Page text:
Casual or work shirts were made of flannel, heavy cotton, chambray denim, or suede finished cotton. They had two chest pockets.
In hot weather, boys would roll up the sleeves of their shirts (if allowed at school). At the Texas school below, they were allowed to remove ties too.
Outside of school, sport clothes (what we call casual clothes) were what teen boys preferred to wear on weekends. Short sleeve knit Polo shirts were the latest fad – one of the first short sleeved shirts for men! There were also ringer T-shirts in horizontal stripes. Read more about 1930s dress and casual shirts here.
Teen boys loved knitwear. It was far more comfortable and casual than stiff suit vests and jackets. Teens often wore sweaters, cardigans, and zip-up knit jackets over shirts and ties.
Sweater trends included the “letter sweater,” featuring a school initial and the two tone cardigan sweater in the late 1930s. More about 1930s sweaters can be found here.
The newest style of outerwear for men and boys was the Cossack jacket. It became so popular that two piece suits were being sold with matching trousers and a Cossack jacket. There were also short leather jackets (bomber jackets) and heavy plaid mackinaw jackets for winter.
Whenever possible, boys wore short jackets instead of long coats, but most boys had at least one to wear. More about 1930s coats and jackets.
Shoes & Socks
Men and boys wore the same shoes everyday. Oxford shoes with a cap toe, wingtip, moccasin toe, or other trending design in black, brown, or white were ideal for suits. Lace-up boots were also worn especially with the casual/ workwear/ weekend clothing.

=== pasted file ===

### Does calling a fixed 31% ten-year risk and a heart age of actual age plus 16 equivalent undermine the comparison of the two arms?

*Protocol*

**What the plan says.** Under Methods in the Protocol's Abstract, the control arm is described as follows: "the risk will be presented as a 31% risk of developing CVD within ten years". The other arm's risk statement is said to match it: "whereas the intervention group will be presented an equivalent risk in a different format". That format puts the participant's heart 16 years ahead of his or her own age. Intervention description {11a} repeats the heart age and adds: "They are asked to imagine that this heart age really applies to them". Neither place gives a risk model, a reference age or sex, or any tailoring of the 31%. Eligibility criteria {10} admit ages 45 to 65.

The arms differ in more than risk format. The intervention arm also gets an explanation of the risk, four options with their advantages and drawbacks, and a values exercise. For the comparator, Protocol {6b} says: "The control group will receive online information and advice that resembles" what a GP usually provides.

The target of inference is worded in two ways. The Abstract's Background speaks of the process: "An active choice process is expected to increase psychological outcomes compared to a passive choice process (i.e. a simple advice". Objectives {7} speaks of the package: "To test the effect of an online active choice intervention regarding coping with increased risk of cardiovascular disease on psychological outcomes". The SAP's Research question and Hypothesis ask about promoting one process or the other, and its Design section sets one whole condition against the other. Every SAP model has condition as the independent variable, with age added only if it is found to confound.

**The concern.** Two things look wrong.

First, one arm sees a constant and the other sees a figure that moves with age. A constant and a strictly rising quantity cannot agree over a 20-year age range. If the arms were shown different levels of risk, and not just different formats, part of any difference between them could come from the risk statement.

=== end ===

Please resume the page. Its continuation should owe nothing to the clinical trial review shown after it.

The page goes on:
For playing sports, on weekends, and sometimes as everyday school shoes, teen boys put on high top canvas sneakers. Converse was an available brand and one of many other cheaper brands in similar styles and two tone colors. Low profile canvas shoes such as Keds were also worn for tennis or beach going.
Learn more about 1930s men’s shoes.
Teen boys’ socks were colorful stripes and patterns like these:
Most teen boys did not wear hats every day. They sometimes wore golf caps with casual or sporty outfits. The cap was considered too “boyish” for older teens to wear with suits. For dressy occasions and church, boys may have worn a felt fedora hat, like that of their fathers.
Underneath clothing, teen boys preferred a sleeveless undershirt and pair of boxer shorts. These were more manly than the white cotton briefs or union suits that they wore as boys. Long union suits (long johns) made of wool were still worn in winter. More about underwear and sleepwear.
Teen’s Wardrobe Plan
Family budgets were tight in the 1930s. Teen boys has a limited amount of budget to spend on new clothing every year. Because of how quickly they outgrew clothing, their budgets could be higher than adults and even young children. A new suit was purchased every year (or purchased second hand) as well extra trousers, shirts and underwear. Some clothing such as robes, coats, and ties would have been purchased every 2-3 years.
The following plan is what a typical teen buy may have purchased in one year:
In addition to the above, gymnasium outfits and team sport clothes may have been purchased for use at school. Special formalwear could have been required in the city to attend dances and parties. Some budget was set aside for shoe repairs and clothing alterations as well.
More Teen Fashion History
- 1910 Teen Boys Clothing
- 1920s Teenagers’ Fashion
- 1940s Teenage Fashion for Boys
- 1950s Teen Boys Clothing
Debbie Sessions has been teaching fashion history and helping people dress for vintage themed events since 2009. She has turned a hobby into VintageDancer.com with hundreds of well researched articles and hand picked links to vintage inspired clothing online. She aims to make dressing accurately (or not) an affordable option for all. Oh, and she dances too.